Look at it from a parent and a child's view. Sometimes the parent let's the child make the wrong decision so we can learn for ourselves. We learn from our mistakes, so we can later learn to make the right decisions. God doesn't cause all bad things to happen, look at how many miracles happen each and every day. The enemy however can allow bad things to happen, because society decides to follow him, and lead us away from God. He is the wolf. God will use his staff though to pull us back into the herd just as a parent reaches out to their child when they are making the wrong decision.
    David


  18. #18
    ChristianTeen
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    Question Re: Does God know the future?

    Quote Originally Posted by Dmurray View Post
    Look at it from a parent and a child's view. Sometimes the parent let's the child make the wrong decision so we can learn for ourselves. We learn from our mistakes, so we can later learn to make the right decisions. God doesn't cause all bad things to happen, look at how many miracles happen each and every day. The enemy however can allow bad things to happen, because society decides to follow him, and lead us away from God. He is the wolf. God will use his staff though to pull us back into the herd just as a parent reaches out to their child when they are making the wrong decision.
    I guess you are right, but still, it almost seems to go against God's nature in a way. He can control everything, yet he allows the 'wolf ' to continue doing evil and to tempt us. Why not just remove the temptation and remove all evil? LOL, wouldn't this world be a lot easier?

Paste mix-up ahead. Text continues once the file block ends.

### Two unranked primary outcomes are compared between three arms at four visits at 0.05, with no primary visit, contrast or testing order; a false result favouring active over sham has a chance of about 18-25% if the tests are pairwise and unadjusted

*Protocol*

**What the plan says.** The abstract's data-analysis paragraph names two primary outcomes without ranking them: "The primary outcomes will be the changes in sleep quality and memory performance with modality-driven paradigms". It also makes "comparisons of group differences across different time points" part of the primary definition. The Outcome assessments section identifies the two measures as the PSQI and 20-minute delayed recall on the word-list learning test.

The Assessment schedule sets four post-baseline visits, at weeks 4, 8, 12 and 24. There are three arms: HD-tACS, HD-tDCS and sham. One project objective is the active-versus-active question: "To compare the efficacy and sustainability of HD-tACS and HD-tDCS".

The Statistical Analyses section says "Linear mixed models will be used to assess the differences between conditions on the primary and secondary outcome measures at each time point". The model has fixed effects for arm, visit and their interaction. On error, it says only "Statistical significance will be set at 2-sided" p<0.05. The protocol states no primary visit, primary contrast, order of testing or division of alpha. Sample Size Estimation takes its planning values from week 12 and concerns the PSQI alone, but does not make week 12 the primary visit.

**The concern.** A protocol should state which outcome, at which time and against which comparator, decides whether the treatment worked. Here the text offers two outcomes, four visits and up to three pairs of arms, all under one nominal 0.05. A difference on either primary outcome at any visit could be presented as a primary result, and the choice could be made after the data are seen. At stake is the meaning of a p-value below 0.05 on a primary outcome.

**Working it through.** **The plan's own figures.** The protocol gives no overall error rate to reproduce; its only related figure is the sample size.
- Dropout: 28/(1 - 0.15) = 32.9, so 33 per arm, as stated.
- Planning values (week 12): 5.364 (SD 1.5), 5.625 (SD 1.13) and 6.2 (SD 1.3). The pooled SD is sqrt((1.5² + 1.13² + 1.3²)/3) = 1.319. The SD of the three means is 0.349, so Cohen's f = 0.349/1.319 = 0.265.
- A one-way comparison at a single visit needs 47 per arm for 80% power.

19. #19
    Cako53
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    Default Re: Does God know the future?

    Quote Originally Posted by ChristianTeen View Post
    I guess you are right, but still, it almost seems to go against God's nature in a way. He can control everything, yet he allows the 'wolf ' to continue doing evil and to tempt us. Why not just remove the temptation and remove all evil? LOL, wouldn't this world be a lot easier?
    I'm not sure about you, but I don't want to be a slave. Removing all evil would simply make a slave to God. Instead, I am free through Christ. Yes, I do serve him, he is my master. But the difference is that I choose to serve him. He never forced it upon me.

  20. #20
    Not_The_Righteous
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    Default Re: Does God know the future?

    I guess you are right, but still, it almost seems to go against God's nature in a way. He can control everything, yet he allows the 'wolf ' to continue doing evil and to tempt us. Why not just remove the temptation and remove all evil? LOL, wouldn't this world be a lot easier?
    See the story of Joseph, Job, Pharoah, God's use of Assyrians as a tool to punish Israel and then condemns Assyrians for their conduct under His sovereignty. One could think of the Parable of the Wheat and Weeds, or the Sower. God's intent, in most cases, for His continued foreberance of the evil of this world is like anything else - for His own glory. When the time is right, God will finish it, and when we see His plan fully unmasked in redemptive history, we will say only one thing: Praise God.

    Heh. I didn't choose to desire God. I wasn't walking around, dead in my trespasses and stone-hearted and suddenly decide to give myself a new heart. I was, by nature, a child of wrath and hostile towards God - continually surpressing the truth in unrighteousness. My heart changed because of something He did, not because I declared my devotion to Jesus. I wasn't able to do that until I was given a new heart.

    God saved me. He actually saved me. He didn't make it "possible." He did it, and He will be faithful to complete it. That doesn't make me a slave. I'm an adopted son.
    Last edited by Not_The_Righteous; March 5th, 2010 at 12:32 PM.